I want to do more book reports. I have joined some challenges, all of which involve reading my own books, and I hope to write about the books I read.

The other day I had a comment asking for more recipes, and I will try to oblige. Are there subjects that you would like to read about when you come by to visit?

It is fitting that this letter comes at Thanksgiving time because I am so very thankful to each of you who leave your own notes on my blog. I love to read them. You cheer me, you encourage me, and you enlighten me. As a little thank you, I am going to give one of you a present to celebrate this year anniversary. I bought a wall calendar with gorgeous photographs of my area. All you have to do to be entered in the drawing is to leave a comment on my blog from today, November 20 through Saturday, November 24. On Sunday, the 25th, all the names will go into a basket and I will pick one.

Sunday, November 18, 2007

Quote du jour/Dorothy L. Sayers

Books are like lobster-shells. We surround ourselves with 'em, and then we grow out of 'em and leave 'em behind, as evidence of our earlier stages of development.
Dorothy Leigh Sayers,
The Unpleasantness at the Bellona Club

Saturday, November 17, 2007

The Joy of Baking - Sugar Cookies

This recipe comes from the lovely Mary Engelbreit's Cookies Cookbook.

Old-Fashioned Sugar Cookies

The recipe begins,

Here is the very best recipe for delicate, pale golden, meltingly sweet
sugar cookies - every batch is a beauty. Who could say no?

Makes about 3 1/2 dozen cookies [depends on the size you make them]

1/2 cup butter, at room temperature
1/2 cup margarine [I use only soft butter - 1 cup]
1/2 cup confectioners sugar
1/2 cup granulated sugar
1 large egg
1 1/2 t. vanilla
1 t. baking powder
1/2 t. salt
2 1/2 cups all-purpose flour [I use 1 1/2 cup white, 1 cup whole wheat]
1 cup coarse white or colored sugar, or a combination [I use less than 1/2 cup regular sugar]

1. Preheat oven to 375 F. [or 350º depending on your own oven]. Lightly grease baking sheets. [I use a cooking spray, and only spray them once]

2. Beat the butter, and two sugars together in an electric mixer until light and fluffy. Beat in the egg, vanilla, baking powder, and salt. Beat in the flour at slow speed.

3. Roll pieces of the dough into 1-inch balls. Roll to coat well in the coarse [or regular] sugar. [I put it in a bowl to do this] Place about 2 inches apart onto the prepared baking sheets. Use the bottom of a glass to flatten each cookie. Bake for about 10 minutes, or until golden. Transfer cookies to wire rack to cool completely.

My notes are in the brackets. These are the best sugar cookies! Just pour a glass of milk and enjoy!

Friday, November 16, 2007

Today's poem - Surprise by unknown author


I opened my eyes
And my room was bright,
I wondered what had happened
Outside last night.

I opened the windows
And let everyone know.
The world was covered
With white fluffy snow.

I grabbed my mittens,
My scarf and my suit,
And pulled on my
Brand new winter boots.

I ran outside
And I started to play,
And I hoped that the snow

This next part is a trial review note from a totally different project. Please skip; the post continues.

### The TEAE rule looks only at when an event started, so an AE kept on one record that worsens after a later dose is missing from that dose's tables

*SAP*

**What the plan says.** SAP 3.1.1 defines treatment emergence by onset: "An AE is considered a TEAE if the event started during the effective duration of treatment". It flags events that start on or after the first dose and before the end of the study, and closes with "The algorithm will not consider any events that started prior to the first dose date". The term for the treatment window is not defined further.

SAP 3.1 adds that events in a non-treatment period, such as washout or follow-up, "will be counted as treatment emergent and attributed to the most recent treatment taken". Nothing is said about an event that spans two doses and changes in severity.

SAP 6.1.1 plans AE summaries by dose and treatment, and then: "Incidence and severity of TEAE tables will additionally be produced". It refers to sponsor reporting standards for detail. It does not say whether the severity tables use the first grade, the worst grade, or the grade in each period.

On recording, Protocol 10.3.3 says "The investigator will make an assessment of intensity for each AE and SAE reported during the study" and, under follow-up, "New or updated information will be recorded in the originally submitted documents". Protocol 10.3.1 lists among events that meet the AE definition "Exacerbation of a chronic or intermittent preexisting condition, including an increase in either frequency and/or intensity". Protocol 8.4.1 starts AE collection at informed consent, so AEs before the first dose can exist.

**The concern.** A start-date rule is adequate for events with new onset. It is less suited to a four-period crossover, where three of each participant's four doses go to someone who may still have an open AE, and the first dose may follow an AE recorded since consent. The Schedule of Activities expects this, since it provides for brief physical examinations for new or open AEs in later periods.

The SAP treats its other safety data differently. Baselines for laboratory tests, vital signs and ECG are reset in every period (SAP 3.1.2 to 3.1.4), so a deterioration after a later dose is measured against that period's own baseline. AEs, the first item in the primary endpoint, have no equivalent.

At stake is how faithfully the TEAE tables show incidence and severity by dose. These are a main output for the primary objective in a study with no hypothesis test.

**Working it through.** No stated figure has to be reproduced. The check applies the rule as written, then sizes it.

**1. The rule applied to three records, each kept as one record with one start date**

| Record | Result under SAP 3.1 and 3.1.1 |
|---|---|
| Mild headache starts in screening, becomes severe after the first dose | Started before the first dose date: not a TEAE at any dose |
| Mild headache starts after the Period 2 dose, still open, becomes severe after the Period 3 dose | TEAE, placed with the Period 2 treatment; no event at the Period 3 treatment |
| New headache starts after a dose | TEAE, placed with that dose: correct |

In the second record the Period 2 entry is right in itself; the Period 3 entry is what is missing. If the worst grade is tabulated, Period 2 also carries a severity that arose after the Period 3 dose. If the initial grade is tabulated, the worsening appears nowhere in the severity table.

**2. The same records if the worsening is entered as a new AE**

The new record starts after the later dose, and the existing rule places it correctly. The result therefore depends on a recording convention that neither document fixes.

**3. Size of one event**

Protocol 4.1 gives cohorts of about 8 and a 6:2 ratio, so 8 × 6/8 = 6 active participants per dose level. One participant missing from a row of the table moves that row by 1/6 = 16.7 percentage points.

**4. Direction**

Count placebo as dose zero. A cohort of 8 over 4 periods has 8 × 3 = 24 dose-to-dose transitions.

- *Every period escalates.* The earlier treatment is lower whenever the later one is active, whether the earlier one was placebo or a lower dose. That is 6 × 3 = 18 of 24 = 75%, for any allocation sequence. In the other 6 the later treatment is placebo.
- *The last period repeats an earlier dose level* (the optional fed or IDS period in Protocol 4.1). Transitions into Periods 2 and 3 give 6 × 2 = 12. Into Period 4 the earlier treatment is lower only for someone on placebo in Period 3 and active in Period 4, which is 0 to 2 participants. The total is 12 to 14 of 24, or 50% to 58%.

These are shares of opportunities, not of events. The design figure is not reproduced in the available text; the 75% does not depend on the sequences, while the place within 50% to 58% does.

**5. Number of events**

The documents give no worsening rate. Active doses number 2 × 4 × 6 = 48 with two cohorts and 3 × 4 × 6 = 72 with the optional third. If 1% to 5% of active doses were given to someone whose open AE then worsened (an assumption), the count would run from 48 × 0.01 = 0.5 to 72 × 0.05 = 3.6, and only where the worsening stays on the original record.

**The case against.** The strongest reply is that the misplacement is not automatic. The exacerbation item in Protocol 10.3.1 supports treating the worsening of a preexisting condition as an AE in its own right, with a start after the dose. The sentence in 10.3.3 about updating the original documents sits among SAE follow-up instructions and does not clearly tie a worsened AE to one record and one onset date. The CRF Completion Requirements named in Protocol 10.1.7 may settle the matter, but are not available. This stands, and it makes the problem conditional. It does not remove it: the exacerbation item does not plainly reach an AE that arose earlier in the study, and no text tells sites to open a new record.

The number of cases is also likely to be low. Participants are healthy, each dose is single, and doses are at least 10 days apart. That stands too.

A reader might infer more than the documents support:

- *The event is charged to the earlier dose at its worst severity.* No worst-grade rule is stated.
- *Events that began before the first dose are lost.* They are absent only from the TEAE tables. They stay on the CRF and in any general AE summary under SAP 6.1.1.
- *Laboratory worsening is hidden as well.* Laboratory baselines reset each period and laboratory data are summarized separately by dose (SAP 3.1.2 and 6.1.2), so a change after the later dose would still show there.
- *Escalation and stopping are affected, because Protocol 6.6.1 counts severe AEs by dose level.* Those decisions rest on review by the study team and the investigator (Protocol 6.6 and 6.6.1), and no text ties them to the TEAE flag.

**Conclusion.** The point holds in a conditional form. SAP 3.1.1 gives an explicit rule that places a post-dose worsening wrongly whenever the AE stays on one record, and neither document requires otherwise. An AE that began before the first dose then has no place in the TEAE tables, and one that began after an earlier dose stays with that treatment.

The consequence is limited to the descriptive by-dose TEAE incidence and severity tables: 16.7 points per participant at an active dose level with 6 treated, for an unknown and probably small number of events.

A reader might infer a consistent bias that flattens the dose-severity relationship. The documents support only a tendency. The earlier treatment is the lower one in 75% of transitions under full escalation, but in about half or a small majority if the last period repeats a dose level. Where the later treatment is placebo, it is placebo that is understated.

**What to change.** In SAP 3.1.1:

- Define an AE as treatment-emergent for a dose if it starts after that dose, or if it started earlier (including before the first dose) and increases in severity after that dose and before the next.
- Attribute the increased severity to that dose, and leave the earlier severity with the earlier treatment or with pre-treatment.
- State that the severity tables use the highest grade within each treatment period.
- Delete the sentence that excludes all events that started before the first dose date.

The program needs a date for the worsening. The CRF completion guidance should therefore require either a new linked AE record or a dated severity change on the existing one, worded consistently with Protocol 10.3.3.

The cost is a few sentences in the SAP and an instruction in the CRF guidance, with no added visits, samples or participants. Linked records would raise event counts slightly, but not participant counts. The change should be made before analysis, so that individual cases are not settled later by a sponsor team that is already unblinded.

Was here to stay.

Today's picture/First Snow

This is today's version of yesterday's picture. The whole world is transformed.

Thursday, November 15, 2007

Page 161 Meme

Tara offered a fun meme to any of her readers who were interested.

Open up the book you’re currently reading to page 161 and read the sixth sentence on the page, then think of 5 bloggers to tag.

Since I'm on page 153, I got to read ahead a bit. :<) The sixth sentence on page 161 of The Unpleasantness At The Bellona Club by Dorothy L. Sayers is:

"I wish you had spoken more openly."

Short and to the point!

As Tara wrote, anyone who reads this is welcome to participate since, I, too, love to know what people are reading right now.

Today's picture/Raindrops

Today's poem - Working in the Rain by Robert Morgan

Working in the Rain
by Robert Morgan from Topsoil Road

My father loved more than anything to
work outside in wet weather. Beginning
at daylight he'd go out in dripping brush
to mow or pull weeds for hog and chickens.
First his shoulders got damp and the drops from
his hat ran down his back. When even his
armpits were soaked he came in to dry out
by the fire, make coffee, read a little.
But if the rain continued he'd soon be
restless, and go out to sharpen tools in
the shed or carry wood in from the pile,
then open up a puddle to the drain,
working by steps back into the downpour.

I thought he sought the privacy of rain,
the one time no one was likely to be
out and he was left to the intimacy
of drops touching every leaf and tree in
the woods and the easy muttering of
drip and runoff, the shine of pools behind
grass dams. He could not resist the long
ritual, the companionship and freedom
of falling weather, or even the cold
drenching, the heavy soak and chill of clothes
and sobbing of fingers and sacrifice
of shoes that earned a baking by the fire
and washed fatigue after the wandering
and loneliness in the country of rain.

Dog rescue :<)

So, you may wonder, what does this woman do all day? Is she bustling about cooking or quietly reading? Oh, for the peaceful life. Well, sometimes. But there are farm adventures, and today's involves those two adorable creatures on my blog header.